News & Events
Making music with Ukuleles and Friends…
Something for everyone…and fun from day one
Students at École Qayqayt Elementary School are making music with 30 ukuleles and a whole group of after-school friends thanks to a new program supported by local community organizations.
A $3,000 music grant coordinated through the United Way of the Lower Mainland, TD Canada Trust in New Westminster, Arts Council of New Westminster, and Neil Douglas Guitar Shop has helped make the ukulele after-school program happen at Qayqayt school. The grant is also helping fund an after-school drumming program at École Lord Tweedsmuir Elementary school.
District community schools coordinator Rick Bloudell said the ukulele program has drawn in a number of students who previously had not been enrolled in Community School programs.
“One of my goals as a coordinator is to take a ‘something for everyone’ approach and make sure that students have a wide variety of high-quality programs to choose from,” said Bloudell. “The ukulele program has been the ideal fit.”
Veteran guitar teacher Alexis Nery, of the Neal Douglas Guitar Shop, is a teaching the program, bringing 15-years of experience teaching beginners from 6 to 60-years-old.
Students in École Qayqayt’s school music program love the instrument. Grade 5 student Piper reported that the ukulele is “kinda like a miniature guitar with less strings.” She says learning the instrument is “good for student’s minds – they have to remember the notes and songs.” Lyra, also grade 5, has her own ukulele – “it’s blue and straight from Hawaii. It’s so fun that I can play different notes. They are fun and easy to learn.”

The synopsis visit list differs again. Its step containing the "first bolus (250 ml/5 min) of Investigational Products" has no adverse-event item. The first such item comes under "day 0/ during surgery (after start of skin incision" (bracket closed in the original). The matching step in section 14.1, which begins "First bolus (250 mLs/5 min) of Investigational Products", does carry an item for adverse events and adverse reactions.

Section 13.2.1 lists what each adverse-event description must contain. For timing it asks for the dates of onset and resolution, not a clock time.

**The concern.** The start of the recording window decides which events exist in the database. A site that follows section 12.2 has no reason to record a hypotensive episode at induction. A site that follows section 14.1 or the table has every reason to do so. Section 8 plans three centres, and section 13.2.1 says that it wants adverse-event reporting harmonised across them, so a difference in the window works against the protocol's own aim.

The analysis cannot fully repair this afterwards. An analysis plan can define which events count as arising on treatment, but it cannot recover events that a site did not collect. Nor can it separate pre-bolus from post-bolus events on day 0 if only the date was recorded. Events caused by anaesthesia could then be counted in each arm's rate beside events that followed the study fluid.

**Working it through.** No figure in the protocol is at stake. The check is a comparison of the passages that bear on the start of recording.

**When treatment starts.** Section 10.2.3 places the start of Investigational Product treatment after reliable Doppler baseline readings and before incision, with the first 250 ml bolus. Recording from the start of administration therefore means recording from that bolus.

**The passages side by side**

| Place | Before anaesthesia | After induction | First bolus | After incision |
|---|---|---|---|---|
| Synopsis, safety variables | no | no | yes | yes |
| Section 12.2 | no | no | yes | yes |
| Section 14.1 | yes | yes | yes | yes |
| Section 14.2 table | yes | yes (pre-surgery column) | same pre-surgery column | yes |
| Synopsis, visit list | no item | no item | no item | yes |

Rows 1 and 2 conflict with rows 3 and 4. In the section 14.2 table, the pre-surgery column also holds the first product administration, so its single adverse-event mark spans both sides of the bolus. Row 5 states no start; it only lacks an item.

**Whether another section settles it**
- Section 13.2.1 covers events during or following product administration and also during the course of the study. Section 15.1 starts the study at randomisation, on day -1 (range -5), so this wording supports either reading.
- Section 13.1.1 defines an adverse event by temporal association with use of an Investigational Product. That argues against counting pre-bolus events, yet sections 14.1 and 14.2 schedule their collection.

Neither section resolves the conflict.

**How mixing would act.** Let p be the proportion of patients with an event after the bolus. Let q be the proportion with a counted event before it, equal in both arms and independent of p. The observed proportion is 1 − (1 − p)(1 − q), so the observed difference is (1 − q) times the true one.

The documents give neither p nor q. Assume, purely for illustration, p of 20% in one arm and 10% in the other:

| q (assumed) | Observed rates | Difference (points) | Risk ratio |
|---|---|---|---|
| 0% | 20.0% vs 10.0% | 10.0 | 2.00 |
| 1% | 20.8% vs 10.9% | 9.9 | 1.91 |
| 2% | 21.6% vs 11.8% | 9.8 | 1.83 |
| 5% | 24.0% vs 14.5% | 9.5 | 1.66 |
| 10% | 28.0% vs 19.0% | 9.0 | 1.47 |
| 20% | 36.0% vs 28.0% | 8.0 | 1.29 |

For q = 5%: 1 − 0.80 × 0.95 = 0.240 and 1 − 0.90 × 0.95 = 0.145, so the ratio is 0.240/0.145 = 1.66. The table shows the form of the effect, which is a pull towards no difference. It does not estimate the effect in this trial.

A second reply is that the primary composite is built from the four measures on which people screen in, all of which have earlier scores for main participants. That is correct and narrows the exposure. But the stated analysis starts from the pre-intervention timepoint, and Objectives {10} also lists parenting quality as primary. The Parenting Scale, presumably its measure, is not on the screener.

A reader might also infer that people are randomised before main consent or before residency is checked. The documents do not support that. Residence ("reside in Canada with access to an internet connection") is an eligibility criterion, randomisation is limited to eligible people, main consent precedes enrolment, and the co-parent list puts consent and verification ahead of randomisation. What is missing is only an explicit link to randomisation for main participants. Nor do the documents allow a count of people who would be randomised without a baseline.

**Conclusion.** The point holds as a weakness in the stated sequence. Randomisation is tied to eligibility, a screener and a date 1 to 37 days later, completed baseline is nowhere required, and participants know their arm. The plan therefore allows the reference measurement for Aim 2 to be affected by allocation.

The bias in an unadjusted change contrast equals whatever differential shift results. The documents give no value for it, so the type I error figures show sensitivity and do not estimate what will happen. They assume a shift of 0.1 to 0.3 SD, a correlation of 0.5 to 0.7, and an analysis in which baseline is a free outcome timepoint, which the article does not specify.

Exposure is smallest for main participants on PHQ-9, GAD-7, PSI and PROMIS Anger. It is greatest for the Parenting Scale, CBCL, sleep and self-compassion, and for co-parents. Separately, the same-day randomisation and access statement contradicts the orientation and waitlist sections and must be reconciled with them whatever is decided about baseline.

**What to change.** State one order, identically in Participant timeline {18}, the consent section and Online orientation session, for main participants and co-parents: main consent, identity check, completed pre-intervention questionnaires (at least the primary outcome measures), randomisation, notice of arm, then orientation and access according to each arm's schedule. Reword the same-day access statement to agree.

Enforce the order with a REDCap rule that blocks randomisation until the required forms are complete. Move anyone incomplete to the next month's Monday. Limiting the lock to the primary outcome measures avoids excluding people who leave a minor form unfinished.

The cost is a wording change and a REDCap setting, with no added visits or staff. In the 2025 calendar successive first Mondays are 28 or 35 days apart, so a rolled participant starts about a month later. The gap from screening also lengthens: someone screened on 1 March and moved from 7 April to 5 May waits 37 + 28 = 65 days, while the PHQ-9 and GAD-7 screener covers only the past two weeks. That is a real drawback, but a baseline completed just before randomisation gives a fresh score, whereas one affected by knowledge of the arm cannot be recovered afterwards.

Music as key in a child’s education…
École Qayqayt music education teacher Allison Penner said ukuleles are not only light, small, and easy to play songs with only a few chords, they also help contribute to a child’s whole education.
Penner said research shows early music education more than any other subject is beneficial to a young child’s whole development academically, socially, emotionally and physically. Through music, children learn melody, harmony, rhythm, form, tempo, dynamics, and tone. Skills are cross-curricular and include science, social studies, art, dance, math, languages.
“My students get a chance to share their strengths, engage with others and become more confident,” said Penner. “These skills transfer to all areas of their lives. Music education allows students to work together in creating something unique.”
Penner said some of her school classes have also been able to enjoy the after-school program ukuleles and “already I can see the excitement in the students. For most, it’s a new stringed instrument for them for sure. That makes it extra exciting!”
Drumming for social skills – and for math, poetry and meditation!
At École Lord Tweedsmuir Elementary School, the drums are being incorporated in teacher Emilie Prunier’s club for grade 4/5 students. They’re learning hand-drumming techniques and both traditional and non-traditional patterns. They are also playing games to develop collaboration, leadership, social-emotional skills and listening skills.
“It’s been very successful,” said Prunier, an Early French Immersion teacher.
In her school classes she actually incorporates drumming in subjects like math to teach concepts such as fractions, patterns, multiples.
“Right now we are doing some poetry and students love to incorporate some drumming in their interpretations. We have also been doing an Aboriginal play and we incorporated traditional Aboriginal songs and drumming.”
“When the weather is bad, it’s often that I have students come to my classroom at recess to jam and create their own patterns. They’re getting very good and very creative!”
New Westminster Schools offers an array of active and engaging after school programs for children and youth through its Community Schools programs, supported by partnerships in the community. The music grant through the three New Westminster branches of TD Canada Trust is an expression of TD”s belief that “one of our best investments we can make is to ensure that children and youth have access to arts, music and culture in their communities.”
“This is a great example of the relationships Community Schools are grateful for,” said Bloudell.